Turn That Noise Down - The Waterboys


So many well-known albums turn 30 this year and Steve Taylor-Bryant and Susan Omand travel back to 1988 to revisit some of the sounds of their youth that made parents shout "Turn that noise down!" This week, Susan gets the Fisherman's Blues...

“It started up in Fife
It ended up in tears”


Those lyrics from the Waterboys’ song And a Bang On the Ear pretty much sum up my recent listen to Fisherman’s Blues. Oh the memories it brought back hearing the tracks again! I laughed and I cried, I stamped and I clapped, I danced round the kitchen and sang long forgotten songs at the top of my voice. What a superb album, why had I left it so long for another listen?

Deep down, I’m a bit of a folkie (don’t tell anyone) and The Waterboys have always featured high on my list but, for some reason, Fisherman’s Blues, although I played it a lot back in the day, somehow got left on the shelf and forgotten about as time marched on. It might be because this was their “first” album after a fairly radical change in sound from trying to be a rock band (yes it was them that did that student standard, Whole of the Moon, on their previous album This Is The Sea) to embracing their own roots a little bit more. So Fisherman’s Blues is a superb fusion of Celtic traditional music and instruments, both Scottish and Irish, with a splash of American country and some good old fashioned rock and roll. I guess that made it a bit more of an experimental album as well, too different for a lot of their rock fans but not yet found their audience in the folky world as they try out nostalgic strict tempo dance tunes like Jimmy Hickey’s Waltz alongside a spoken word narration of W B Yeats words over pan pipes in Stolen Child. Incidentally the much later Waterboys album An Appointment With Mr Yeats is also well worth a listen if you love his poetry. But back to this one and the instrumentation and talent of the band is evident, especially in both the highly complex Strange Boat and the contrasting We Will Not Be Lovers where the expressive fiddles almost become percussion, driving the rhythm of the song.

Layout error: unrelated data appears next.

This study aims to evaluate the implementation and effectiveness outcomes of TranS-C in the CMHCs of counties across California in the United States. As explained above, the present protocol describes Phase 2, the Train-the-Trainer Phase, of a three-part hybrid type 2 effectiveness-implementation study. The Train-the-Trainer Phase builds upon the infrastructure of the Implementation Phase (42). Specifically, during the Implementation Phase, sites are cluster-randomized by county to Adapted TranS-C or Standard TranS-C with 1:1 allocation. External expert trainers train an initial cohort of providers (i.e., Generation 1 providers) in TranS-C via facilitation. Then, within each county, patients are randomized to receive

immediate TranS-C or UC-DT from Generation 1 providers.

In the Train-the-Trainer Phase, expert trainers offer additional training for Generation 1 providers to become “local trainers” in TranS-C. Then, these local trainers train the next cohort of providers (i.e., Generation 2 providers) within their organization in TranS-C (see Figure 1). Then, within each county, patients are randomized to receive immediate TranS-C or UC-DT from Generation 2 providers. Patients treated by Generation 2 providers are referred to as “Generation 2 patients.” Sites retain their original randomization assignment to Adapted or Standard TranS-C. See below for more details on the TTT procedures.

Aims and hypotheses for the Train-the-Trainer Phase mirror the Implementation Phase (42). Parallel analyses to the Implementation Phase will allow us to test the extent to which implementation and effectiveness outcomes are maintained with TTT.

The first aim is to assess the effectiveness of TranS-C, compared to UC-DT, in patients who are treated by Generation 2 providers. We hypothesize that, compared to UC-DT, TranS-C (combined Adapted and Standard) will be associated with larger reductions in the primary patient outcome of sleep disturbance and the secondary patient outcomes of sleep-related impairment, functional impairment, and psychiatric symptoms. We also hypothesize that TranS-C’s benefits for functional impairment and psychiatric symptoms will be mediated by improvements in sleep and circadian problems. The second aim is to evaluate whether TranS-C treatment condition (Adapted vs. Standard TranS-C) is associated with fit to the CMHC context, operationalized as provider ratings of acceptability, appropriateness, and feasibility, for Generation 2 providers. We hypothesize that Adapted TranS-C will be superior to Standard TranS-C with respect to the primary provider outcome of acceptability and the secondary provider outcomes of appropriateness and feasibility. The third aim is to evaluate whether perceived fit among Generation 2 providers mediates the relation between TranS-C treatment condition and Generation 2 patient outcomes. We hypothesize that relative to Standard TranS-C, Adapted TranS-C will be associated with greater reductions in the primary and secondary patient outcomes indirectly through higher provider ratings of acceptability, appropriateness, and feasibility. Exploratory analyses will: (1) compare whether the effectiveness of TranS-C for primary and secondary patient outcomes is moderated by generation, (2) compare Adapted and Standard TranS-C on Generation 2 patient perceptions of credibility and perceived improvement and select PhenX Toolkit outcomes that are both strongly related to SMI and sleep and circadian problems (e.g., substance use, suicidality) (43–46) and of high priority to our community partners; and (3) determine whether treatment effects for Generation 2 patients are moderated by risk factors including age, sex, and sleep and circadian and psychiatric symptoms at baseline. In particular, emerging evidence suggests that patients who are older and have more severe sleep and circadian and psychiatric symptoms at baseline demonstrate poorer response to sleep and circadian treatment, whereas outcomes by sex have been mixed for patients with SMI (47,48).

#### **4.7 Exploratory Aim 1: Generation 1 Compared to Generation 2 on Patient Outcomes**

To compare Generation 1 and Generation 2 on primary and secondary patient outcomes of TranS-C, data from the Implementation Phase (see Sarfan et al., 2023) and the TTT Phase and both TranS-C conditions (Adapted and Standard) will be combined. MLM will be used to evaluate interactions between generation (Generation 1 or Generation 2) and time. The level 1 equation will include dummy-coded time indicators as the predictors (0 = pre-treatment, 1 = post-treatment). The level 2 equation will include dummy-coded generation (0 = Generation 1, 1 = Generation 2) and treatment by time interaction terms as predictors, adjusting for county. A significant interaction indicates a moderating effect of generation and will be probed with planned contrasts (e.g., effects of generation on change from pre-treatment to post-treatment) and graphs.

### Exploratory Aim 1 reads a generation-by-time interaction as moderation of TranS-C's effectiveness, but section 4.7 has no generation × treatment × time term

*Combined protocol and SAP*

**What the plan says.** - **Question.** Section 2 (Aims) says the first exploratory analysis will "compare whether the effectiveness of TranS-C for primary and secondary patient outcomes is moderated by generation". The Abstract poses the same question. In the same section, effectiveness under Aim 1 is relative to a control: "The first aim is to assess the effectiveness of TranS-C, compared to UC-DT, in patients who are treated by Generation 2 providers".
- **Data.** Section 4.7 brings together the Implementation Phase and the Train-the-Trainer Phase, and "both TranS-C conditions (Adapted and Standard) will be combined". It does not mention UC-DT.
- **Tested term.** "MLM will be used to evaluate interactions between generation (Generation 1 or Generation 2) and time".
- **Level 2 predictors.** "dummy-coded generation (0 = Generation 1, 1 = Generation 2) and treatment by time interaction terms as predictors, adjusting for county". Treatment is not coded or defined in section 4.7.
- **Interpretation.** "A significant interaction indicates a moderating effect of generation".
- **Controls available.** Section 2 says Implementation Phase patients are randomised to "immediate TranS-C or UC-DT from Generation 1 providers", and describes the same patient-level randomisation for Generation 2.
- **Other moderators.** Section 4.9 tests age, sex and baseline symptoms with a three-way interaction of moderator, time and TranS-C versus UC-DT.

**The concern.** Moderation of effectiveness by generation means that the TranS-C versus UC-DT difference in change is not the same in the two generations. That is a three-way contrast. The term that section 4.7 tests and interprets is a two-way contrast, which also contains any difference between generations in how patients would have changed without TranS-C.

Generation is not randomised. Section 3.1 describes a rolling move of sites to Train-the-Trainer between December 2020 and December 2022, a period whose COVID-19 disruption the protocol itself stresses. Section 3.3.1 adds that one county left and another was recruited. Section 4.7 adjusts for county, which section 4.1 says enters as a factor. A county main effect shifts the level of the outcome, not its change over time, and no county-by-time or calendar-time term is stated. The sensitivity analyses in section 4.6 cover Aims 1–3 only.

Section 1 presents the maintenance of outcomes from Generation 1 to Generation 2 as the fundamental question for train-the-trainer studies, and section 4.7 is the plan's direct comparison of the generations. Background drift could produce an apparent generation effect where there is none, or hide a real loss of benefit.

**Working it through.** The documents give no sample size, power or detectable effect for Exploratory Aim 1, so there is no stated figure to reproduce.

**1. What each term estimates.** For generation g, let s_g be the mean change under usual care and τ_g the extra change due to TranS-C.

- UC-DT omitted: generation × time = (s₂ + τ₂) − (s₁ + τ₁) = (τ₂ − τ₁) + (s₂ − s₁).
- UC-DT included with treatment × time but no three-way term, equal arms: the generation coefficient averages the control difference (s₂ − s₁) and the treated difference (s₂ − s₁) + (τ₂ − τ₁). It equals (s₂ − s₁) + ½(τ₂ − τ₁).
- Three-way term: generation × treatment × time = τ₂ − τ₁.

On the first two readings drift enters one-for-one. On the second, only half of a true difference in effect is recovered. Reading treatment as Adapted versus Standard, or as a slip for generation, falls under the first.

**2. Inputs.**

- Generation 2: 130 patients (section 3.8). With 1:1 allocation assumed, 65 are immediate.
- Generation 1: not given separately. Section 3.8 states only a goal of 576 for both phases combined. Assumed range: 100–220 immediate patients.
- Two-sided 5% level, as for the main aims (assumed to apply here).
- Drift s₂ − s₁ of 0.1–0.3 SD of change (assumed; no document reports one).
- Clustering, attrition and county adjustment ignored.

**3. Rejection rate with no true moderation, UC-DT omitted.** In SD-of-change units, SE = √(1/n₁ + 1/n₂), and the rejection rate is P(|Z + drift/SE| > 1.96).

But the best thing about The Waterboys for me is, and always has been, Mike Scott’s voice. From the drollery of his own lyrics in Has Anybody Here Seen Hank to his stunning cover of Van Morrison’s Sweet Thing to the strength of Woody Guthrie’s lyrics in This Land is Your Land, Scott’s vocal just holds the attention. It’s raw but mellow, rough but lyrical, and always just not quite square on the note but much the better for it. And I’m much the better too, for getting Fisherman’s Blues again.



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